JNCL-NCLIS advocates for the interests of the language community through lobbying the US Congress and Executive Branch agencies, and through public awareness raising on a variety of language-related issues. JNCL-NCLIS staff regularly meet with policy-makers to advance the policy priorities of our members, and to disseminate information about the national security, economic, and social justice imperatives of increasing language capacity in the U.S., the cognitive and educational benefits of language learning, and the developments necessary to implement language programming in the US system.

HHS and ED Release Policy Statement on Dual Language Learning The US Departments of Health and Human Services and Education released a 32-page policy statement last week promoting the the learning and development of dual language learners through policies and practices that accurately reflect the growing diversity and multilingualism of the early childhood population. The.. read more →

O n March 10, 2016, the National Council for Languages and International Studies (NCLIS) testified before the Ways and Means Committee of the Maryland House of Delegates in support of H.B. 708, the Maryland Seal of Biliteracy Act. Seals of Biliteracy have grown in popularity across the country since 2011, with 16 states having approved legislation.. read more →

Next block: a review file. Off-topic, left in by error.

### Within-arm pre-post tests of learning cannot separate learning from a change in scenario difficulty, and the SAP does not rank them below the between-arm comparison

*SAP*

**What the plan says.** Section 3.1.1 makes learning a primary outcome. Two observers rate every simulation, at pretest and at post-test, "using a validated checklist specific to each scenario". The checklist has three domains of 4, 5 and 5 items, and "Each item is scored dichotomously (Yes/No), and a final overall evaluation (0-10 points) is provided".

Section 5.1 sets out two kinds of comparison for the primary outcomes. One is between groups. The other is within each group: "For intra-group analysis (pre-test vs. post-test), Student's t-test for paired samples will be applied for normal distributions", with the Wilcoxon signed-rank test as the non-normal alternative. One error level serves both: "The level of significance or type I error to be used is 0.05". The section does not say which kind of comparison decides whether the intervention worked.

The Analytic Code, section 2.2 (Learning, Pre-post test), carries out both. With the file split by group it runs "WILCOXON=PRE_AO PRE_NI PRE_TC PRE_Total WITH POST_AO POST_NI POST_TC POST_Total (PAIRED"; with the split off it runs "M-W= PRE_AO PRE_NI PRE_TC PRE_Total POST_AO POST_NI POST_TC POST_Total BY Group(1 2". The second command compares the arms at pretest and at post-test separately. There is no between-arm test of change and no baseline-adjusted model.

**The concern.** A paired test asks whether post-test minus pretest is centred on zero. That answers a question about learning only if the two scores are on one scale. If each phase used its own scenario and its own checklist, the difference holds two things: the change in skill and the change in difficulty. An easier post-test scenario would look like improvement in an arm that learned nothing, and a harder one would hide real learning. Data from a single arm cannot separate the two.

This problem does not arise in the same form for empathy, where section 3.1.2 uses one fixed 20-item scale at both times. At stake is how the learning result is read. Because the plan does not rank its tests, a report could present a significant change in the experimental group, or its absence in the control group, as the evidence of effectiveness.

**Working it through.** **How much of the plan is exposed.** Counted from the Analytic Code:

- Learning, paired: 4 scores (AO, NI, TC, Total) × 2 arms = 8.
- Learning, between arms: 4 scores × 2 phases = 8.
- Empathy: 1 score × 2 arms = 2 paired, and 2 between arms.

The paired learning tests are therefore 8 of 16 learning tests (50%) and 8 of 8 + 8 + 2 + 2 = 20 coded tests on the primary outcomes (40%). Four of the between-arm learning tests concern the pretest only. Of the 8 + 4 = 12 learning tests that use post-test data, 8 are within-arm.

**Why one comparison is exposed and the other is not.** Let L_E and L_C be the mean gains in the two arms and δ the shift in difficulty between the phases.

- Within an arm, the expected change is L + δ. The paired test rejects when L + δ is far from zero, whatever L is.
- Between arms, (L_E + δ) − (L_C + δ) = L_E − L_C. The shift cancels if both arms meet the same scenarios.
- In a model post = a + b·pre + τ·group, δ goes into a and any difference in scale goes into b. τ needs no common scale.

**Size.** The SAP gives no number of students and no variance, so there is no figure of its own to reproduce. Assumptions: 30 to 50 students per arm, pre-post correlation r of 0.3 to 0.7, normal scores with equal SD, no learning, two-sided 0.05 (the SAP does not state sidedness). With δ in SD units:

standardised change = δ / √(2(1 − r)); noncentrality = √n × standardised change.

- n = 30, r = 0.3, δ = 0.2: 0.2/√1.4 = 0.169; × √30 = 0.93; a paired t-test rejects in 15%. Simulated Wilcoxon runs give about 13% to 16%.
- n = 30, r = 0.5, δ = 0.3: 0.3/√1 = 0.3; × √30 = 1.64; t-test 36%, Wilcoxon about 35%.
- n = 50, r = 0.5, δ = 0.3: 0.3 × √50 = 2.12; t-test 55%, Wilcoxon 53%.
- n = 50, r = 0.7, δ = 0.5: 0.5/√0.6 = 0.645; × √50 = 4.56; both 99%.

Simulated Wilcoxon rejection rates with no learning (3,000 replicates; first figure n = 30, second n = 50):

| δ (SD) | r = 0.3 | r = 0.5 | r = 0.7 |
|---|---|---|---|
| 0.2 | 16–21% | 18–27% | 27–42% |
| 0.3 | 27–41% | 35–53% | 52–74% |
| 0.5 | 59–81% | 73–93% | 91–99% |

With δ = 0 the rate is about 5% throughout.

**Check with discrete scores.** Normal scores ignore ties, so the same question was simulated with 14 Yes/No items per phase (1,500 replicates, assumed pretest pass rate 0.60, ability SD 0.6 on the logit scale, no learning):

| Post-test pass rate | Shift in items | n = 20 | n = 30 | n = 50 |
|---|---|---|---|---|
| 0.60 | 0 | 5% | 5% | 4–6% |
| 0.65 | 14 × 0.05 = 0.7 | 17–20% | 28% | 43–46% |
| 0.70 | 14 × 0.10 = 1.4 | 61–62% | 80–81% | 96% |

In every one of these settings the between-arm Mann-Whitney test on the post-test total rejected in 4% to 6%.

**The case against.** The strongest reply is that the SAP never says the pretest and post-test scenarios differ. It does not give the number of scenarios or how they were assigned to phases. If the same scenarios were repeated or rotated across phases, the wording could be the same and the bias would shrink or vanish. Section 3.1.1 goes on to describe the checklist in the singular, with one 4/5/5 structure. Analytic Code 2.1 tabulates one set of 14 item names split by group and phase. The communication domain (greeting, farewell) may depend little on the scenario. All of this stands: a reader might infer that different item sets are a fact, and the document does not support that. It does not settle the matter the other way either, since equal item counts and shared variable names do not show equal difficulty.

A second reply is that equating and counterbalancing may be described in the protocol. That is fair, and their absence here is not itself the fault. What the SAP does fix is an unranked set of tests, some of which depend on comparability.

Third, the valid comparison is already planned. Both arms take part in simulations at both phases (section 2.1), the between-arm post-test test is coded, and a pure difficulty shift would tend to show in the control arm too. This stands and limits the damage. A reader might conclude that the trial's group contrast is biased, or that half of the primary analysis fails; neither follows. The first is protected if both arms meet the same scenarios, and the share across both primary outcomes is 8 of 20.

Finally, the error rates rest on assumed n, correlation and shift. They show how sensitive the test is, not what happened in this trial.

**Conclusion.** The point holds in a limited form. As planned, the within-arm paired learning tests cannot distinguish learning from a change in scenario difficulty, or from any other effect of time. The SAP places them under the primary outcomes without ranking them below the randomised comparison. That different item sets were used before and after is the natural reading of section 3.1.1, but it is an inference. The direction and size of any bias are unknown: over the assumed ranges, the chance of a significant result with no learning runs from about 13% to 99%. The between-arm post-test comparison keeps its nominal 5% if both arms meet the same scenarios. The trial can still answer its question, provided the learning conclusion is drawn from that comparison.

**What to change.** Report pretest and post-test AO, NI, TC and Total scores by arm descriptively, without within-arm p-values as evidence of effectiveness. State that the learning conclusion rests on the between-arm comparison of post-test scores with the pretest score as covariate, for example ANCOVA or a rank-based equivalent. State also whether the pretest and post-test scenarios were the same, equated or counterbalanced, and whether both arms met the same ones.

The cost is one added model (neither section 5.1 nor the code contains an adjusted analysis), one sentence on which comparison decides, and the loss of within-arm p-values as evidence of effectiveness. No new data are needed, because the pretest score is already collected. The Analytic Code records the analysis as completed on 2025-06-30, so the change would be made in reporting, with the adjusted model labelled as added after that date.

The Obama Administration released its budget request for fiscal year 2017 yesterday, February 9, 2016. The budget request is generally positive for the programs we track, with modest increases for many. We are, however, concerned about a proposed cut of $5 million to Title VI/Fulbright-Hayes in the Department of Education. Title VI has sustained frequent.. read more →

A s the Seal of Biliteracy continues its march across the United States, NCLIS has sought to provide letters of support at every opportunity. As the Seal reached New Jersey this month, NCLIS sent a letter to the New Jersey Senate Education Committee leadership highlighting the importance of language and the role a Seal would play in.. read more →

Working with a coalition of language organizations, NCLIS recently sent a letter to the U.S. Executive Office of Immigration Review (EOIR) taking issue with a new federal contract that sets the hourly rate for interpreting services far below the industry standard. Interpretation, particularly in the judicial and legal space, requires a particular vocabulary and skill set beyond.. read more →